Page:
Your wearable can also be a "mediator" between you and others, making the visualize-them-in-their-underwear speaking technique a reality. Vernor Vinge offers endless examples of this sort of mediation in Rainbow's End: in a world where everybody is "wearing," a mediated reality can be shared, meaning each party can define how they appear to the other, and a third party can define the scenery, with the real and virtual becoming increasingly hard to differentiate.
For Steve Mann, mediation wasn't just about altering his own perception, but about pushing back against an overbearing society. His early experiments included what he called "sousveillance," a form of counter-surveillance where he'd walk into a store and live stream (via uninhabited TV frequencies, sent to a web server) his experiences. He wasn't subtle about it either, wanting everybody in the store to know that, for their own protection, he was offering an alternative to the store's security cameras all around them. The Occupy Wall Street protesters using their phones to record and broadcast their own activities and the activities of the authorities through Ustream might not have been thinking of Mann, but he beat them to the punch by a couple decades.
Photo by Sam Ogden
“This technology, if you give it a sinister twist, could bring totalitarian control beyond anything Orwell imagined. I want smart clothing — owned, operated, and controlled by individual wearers.”
"If you wish, your wearable computer could whisper in your ear..."
Implicit in all of Mann's ideas of the wearable computer is that it be a very personal object, and that when your knowledge and perceptions of reality were shared, they were shared from person to person. By default, the computer had to be private, because it knew too much.
For instance, Gordon Bell's system he's honing at Microsoft has been capturing nearly every moment of his waking life — and your dad just got a Fitbit for Christmas — but the purpose isn't voyeurism.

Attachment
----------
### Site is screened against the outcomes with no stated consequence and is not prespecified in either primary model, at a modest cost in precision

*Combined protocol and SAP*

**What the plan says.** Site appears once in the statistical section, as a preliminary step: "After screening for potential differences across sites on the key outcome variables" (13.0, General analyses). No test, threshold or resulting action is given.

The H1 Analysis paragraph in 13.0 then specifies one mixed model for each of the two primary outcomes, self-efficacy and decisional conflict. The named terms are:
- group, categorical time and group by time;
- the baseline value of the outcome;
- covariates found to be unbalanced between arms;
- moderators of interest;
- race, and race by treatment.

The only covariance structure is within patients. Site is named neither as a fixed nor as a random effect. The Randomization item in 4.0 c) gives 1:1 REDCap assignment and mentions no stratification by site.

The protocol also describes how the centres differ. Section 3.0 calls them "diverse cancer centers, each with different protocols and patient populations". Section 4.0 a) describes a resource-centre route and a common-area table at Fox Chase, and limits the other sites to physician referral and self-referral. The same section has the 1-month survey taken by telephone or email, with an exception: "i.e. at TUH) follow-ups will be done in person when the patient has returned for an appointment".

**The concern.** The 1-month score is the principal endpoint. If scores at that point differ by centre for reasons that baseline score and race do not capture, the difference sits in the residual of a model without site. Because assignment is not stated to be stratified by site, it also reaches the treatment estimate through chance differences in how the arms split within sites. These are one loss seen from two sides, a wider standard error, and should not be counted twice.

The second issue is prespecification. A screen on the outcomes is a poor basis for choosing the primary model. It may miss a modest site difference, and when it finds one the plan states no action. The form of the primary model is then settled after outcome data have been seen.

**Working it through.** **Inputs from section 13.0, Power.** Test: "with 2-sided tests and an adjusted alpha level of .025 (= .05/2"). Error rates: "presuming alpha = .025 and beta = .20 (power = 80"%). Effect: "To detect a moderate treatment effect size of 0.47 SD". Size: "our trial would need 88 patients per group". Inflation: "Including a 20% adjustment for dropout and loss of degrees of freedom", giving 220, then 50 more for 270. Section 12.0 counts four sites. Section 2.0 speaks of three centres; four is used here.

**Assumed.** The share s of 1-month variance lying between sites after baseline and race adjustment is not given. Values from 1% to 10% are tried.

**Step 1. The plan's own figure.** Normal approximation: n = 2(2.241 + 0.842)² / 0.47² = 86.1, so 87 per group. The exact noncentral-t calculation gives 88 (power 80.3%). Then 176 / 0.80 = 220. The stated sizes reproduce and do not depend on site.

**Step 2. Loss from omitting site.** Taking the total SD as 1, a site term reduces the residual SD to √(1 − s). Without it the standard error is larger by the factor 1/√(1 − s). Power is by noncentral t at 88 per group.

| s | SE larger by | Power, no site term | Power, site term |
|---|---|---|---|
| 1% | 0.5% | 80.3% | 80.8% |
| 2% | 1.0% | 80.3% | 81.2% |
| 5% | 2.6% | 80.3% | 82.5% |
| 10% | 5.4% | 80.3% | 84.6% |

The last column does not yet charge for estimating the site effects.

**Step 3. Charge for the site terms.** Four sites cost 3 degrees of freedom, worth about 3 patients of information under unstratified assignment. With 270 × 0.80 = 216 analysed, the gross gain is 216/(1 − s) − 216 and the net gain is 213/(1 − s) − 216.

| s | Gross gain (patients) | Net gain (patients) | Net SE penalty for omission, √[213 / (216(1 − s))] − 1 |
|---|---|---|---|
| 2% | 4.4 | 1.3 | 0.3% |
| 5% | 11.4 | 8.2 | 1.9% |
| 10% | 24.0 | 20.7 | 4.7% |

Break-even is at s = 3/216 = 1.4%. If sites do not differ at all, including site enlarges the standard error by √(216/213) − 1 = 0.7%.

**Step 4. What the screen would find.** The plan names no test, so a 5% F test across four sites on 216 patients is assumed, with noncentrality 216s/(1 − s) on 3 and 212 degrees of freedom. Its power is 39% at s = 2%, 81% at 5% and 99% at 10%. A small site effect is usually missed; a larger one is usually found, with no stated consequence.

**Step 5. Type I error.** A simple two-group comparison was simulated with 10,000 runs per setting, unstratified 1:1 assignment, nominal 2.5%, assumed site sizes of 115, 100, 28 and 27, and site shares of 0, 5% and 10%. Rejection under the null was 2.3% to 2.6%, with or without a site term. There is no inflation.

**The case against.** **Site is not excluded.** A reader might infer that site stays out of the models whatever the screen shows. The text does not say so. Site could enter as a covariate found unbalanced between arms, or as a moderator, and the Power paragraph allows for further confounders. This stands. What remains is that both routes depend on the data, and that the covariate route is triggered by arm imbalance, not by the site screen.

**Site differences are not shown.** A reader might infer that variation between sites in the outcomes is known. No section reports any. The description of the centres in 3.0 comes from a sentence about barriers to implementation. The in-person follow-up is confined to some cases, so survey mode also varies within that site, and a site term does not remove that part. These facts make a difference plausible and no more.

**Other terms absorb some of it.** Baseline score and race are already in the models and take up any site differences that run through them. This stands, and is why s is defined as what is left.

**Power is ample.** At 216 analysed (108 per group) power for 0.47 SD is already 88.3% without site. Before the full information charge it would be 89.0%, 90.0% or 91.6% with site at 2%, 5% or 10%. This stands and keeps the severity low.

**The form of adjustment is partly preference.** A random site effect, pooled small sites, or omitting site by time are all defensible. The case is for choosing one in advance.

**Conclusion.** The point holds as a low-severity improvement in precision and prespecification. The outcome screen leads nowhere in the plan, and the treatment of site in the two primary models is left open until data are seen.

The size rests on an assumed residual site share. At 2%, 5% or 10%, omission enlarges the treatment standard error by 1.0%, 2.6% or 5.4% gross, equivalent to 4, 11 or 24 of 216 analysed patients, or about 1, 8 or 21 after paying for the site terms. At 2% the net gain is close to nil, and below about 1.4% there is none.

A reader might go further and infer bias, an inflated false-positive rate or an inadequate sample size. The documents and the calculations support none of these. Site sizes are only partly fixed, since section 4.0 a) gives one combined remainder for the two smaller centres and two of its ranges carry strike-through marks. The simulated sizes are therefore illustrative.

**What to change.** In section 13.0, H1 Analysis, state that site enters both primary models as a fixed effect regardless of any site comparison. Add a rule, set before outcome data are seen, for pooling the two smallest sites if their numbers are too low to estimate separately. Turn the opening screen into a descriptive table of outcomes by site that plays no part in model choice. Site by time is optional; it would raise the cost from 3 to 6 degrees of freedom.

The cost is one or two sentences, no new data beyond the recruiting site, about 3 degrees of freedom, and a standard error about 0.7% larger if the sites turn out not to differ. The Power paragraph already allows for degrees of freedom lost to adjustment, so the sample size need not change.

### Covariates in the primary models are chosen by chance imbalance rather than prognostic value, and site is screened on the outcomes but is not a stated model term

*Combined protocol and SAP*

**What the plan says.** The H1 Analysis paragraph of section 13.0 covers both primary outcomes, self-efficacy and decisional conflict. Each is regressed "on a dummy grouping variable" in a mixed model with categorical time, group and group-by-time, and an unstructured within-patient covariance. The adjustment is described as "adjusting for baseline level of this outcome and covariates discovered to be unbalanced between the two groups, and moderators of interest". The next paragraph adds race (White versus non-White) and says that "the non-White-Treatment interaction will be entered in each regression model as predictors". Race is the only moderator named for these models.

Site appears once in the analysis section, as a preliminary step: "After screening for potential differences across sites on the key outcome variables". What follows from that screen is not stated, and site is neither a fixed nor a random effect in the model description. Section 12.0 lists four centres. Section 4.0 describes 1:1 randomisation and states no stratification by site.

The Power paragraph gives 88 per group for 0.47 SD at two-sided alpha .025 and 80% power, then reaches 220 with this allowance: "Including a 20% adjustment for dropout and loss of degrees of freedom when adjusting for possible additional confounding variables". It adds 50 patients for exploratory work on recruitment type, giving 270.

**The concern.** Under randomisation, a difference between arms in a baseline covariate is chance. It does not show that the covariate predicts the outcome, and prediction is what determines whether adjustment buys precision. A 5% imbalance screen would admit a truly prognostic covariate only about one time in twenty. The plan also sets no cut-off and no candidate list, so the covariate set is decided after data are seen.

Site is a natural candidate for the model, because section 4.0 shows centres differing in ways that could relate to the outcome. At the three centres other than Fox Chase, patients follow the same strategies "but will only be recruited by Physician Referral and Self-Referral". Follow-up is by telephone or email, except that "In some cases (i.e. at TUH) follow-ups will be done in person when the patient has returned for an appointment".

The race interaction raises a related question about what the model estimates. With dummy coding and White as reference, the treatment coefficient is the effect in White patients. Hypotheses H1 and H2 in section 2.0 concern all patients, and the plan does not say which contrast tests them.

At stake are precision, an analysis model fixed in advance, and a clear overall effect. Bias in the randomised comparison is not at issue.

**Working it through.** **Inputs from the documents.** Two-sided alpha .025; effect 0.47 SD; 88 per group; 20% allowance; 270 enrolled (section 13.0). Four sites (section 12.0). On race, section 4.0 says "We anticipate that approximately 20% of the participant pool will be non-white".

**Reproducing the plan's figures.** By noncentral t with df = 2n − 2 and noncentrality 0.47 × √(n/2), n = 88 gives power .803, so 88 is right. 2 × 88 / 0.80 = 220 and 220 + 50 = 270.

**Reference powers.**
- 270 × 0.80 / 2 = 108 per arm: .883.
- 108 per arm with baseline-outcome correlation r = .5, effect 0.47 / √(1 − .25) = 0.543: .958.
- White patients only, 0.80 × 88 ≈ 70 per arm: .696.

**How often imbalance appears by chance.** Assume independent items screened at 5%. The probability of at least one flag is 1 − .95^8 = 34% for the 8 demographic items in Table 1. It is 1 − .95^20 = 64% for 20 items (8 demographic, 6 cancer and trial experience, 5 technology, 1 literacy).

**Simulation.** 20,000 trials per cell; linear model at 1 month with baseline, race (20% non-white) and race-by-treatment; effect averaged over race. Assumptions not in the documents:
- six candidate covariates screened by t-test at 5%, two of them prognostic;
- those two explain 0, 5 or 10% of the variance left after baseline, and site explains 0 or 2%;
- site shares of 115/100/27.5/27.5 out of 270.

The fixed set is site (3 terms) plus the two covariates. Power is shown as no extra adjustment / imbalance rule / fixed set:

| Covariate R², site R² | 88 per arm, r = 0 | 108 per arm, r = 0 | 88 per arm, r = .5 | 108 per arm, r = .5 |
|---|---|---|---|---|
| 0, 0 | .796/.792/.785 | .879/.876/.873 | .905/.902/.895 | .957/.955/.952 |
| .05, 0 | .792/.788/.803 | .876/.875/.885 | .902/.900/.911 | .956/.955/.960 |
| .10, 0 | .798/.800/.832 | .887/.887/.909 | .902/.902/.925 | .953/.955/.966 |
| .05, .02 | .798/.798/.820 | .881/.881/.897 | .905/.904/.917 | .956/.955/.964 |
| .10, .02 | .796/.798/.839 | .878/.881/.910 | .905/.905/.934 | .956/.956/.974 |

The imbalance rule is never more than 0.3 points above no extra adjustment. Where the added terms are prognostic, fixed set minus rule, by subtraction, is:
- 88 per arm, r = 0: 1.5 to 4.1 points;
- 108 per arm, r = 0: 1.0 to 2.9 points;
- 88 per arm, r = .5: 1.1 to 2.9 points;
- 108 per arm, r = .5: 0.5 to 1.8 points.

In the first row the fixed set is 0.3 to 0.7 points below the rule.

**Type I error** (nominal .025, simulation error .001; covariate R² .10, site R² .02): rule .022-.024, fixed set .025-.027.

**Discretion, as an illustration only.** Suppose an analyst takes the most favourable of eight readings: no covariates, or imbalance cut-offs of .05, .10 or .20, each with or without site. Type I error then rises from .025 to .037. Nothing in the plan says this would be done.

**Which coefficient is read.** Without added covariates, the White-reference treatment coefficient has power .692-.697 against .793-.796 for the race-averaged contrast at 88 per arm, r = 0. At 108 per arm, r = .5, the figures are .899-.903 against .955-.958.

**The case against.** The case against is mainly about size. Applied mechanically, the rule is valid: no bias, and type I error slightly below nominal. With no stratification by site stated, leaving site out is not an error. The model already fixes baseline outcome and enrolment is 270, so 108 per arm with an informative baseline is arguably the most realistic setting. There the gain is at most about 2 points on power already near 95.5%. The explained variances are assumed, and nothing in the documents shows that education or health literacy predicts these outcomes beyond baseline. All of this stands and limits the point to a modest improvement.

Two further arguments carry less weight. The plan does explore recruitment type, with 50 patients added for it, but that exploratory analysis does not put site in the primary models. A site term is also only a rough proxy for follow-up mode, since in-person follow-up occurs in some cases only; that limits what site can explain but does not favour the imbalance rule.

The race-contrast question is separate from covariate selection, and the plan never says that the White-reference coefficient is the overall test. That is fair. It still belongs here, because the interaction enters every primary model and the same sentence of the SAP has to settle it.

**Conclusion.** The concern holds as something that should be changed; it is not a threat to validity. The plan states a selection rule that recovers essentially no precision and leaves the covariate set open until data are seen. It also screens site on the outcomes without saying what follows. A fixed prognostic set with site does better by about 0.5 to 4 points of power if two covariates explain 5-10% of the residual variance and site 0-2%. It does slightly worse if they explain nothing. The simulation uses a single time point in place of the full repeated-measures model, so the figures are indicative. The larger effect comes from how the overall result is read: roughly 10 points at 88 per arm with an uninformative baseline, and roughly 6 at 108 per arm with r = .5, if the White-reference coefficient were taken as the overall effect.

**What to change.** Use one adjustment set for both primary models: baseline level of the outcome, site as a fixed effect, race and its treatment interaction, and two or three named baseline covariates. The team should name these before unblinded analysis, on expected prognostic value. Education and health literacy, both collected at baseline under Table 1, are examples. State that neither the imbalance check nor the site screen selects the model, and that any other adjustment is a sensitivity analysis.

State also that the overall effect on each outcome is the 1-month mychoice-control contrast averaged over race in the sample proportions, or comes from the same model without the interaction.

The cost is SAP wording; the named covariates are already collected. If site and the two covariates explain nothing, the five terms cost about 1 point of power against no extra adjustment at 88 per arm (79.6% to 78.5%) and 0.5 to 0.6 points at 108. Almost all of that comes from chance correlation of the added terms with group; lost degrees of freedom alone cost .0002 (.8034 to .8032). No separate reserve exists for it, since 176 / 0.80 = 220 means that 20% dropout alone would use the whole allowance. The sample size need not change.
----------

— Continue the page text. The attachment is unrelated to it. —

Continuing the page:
"What we're doing is not really aimed at putting your whole life on Facebook or MySpace or wherever," Bell says. "This is a memory aid and a record aid, something you utilize at a personal level."
When a computer is truly personal — personal in the way your underwear is personal, not the way your Compaq desktop was personal — it has the opportunity to understand your mood, emotions, health, and social interactions.
At MIT they use the word "affective" to describe this. MIT's Nicholas Negroponte explained the need in a 1996 Wired editorial:
Isn't it irritating to talk to someone as his attention drifts off? Yet all computer programs ignore such matters. They babble on as if the users were in a magical state of attentiveness.
In Bass's Wired piece, he spends time with Jennifer Healey, another Media Lab graduate student working in the Affective Computing Group. She lived life with electrodes on her face to track when she was smiling and frowning, rings to measure the conductivity of her skin (sweat), and a heart rate monitor. A Palm Pilot tracked the data, and an earpiece could let her know how she was doing.
"Your wearable computer could whisper in your ear," writes Negroponte, "perhaps after playing for a few too many hours with a few too many kids, 'Patience, the birthday party is almost over.'"
Richard DeVaul's Forget-Me-Not glasses could let him know when he had spent too long staring at a computer. MIT's work on a Social Emotional Sensing Toolkit turns these perceptions outward, allowing people with Autism Spectrum Disorders to understand the nonverbal cues of people they talk with.
And again, nobody wants this data on Facebook. There was a concept in the 90s of an "innernet," in addition to the intranet and internet. In 1995, Tom Zimmerman was working on a "Body Net" that uses the conductivity of your skin to pass data between different sensors on your body, like the ones Jennifer Healey wore. Since the transmission requires physical contact, it's less likely to get hijacked, though at this point Bluetooth might make more sense. But the cloud? I doubt it belongs in the conversation.